Radiation patterns and coupling effects between the sound box and the reeds on the timbre appear not to have been studied to date.
The unusual reed-vibration physics have a direct effect on harmonium playing, as the control of its dynamics in playing is restricted and subtle. The free reed of the harmonium is riveted from a metal frame and is subjected to airflow, which is pumped from the bellows through the reservoir, pushing the reed and bringing it to self-exciting oscillation and to sound production in the direction of airflow. This particular aerodynamics is nonlinear in that the maximum displacement amplitude in which the reed can vibrate is limited by fluctuations in damping forces, so that the resultant sound pressure is rather constant. Additionally, there is a threshold pumping pressure, below which the reed vibration is minimal. Within those two thresholds, there is an exponential growth and decay in time of reed amplitudes .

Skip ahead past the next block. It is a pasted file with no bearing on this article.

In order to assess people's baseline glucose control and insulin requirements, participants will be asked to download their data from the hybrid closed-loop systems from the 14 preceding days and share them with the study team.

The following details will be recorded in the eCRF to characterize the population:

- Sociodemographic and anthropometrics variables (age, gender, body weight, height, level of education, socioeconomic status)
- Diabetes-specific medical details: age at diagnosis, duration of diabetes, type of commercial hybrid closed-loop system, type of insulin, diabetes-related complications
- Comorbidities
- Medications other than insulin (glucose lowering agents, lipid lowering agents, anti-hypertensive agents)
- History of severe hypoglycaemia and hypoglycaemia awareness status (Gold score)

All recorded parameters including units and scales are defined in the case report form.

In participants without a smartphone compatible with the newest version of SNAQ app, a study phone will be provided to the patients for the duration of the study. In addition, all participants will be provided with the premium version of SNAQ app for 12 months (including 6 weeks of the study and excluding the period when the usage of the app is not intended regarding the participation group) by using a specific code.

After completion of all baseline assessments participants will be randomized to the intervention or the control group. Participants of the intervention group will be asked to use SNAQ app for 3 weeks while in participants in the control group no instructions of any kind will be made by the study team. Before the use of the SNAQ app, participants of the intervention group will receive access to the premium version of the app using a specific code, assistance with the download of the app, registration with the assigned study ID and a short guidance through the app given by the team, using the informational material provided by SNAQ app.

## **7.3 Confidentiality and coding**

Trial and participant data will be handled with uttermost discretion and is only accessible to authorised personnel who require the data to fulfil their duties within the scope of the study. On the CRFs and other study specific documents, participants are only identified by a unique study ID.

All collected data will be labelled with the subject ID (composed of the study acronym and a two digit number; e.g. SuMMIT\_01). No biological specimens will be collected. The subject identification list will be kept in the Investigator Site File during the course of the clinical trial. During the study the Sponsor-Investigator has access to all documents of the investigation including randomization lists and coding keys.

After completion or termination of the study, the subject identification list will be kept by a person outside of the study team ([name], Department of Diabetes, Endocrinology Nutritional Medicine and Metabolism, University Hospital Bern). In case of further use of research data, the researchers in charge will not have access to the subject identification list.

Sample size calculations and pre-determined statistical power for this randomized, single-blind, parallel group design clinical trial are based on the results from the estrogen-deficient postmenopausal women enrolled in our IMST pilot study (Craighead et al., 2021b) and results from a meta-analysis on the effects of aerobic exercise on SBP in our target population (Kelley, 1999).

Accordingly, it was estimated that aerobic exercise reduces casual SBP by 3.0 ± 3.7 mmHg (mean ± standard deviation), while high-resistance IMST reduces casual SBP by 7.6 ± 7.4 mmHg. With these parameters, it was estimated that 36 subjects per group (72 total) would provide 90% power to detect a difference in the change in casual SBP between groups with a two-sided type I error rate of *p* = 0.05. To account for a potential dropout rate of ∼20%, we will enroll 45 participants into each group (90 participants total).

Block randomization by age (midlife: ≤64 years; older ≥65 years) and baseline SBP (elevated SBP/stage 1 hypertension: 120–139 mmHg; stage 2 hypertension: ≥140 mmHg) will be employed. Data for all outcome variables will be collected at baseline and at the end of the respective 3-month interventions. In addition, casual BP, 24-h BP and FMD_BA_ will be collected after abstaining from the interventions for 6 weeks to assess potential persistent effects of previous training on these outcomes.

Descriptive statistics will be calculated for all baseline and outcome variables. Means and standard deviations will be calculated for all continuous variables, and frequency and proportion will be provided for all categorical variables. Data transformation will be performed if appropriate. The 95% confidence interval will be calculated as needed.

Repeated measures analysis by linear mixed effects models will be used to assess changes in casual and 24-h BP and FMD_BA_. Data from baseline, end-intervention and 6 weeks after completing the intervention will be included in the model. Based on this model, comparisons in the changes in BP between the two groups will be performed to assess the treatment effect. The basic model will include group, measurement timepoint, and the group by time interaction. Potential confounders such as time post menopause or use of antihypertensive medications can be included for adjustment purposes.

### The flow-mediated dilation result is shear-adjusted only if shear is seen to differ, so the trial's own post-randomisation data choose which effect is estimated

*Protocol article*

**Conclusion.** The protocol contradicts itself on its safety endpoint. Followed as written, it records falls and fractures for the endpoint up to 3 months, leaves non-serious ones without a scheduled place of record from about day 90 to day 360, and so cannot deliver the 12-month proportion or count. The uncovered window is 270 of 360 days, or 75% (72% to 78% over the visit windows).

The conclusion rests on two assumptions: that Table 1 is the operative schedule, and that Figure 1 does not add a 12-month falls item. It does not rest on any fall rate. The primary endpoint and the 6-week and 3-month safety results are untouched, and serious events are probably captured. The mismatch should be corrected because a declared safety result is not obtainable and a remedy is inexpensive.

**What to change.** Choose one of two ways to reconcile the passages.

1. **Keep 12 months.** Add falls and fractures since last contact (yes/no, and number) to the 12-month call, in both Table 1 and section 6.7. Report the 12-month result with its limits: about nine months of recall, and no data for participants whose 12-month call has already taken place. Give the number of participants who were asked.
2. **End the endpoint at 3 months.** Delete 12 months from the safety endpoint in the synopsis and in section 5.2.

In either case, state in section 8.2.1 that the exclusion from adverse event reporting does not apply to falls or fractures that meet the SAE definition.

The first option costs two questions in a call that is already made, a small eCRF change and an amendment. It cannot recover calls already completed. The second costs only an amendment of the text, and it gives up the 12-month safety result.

The harmonium was somewhat embraced by European and American composers of classical music. It was also used often in the folk music of the Appalachians and South of the United States.
Harmoniums played a significant part in the new rise of Nordic folk music, especially in Finland. In the late 1970s, a harmonium could be found in most schools where the bands met, and it became natural for the bands to include a harmonium in their setup. A typical folk band then—particularly in Western Finland—consisted of violin(s), double-bass and harmonium. There was a practical limitation that prevented playing harmonium and accordion in the same band: harmoniums were tuned to 438 Hz, while accordions were tuned to 442 Hz.
The harmonium repertoire includes many pieces written originally for the church organ, which may be played on a harmonium as well, because they have a small enough range and use fewer stops. For example, Bach's Fantasia in C major for organ BWV 570  is suitable for a four-octave harmonium.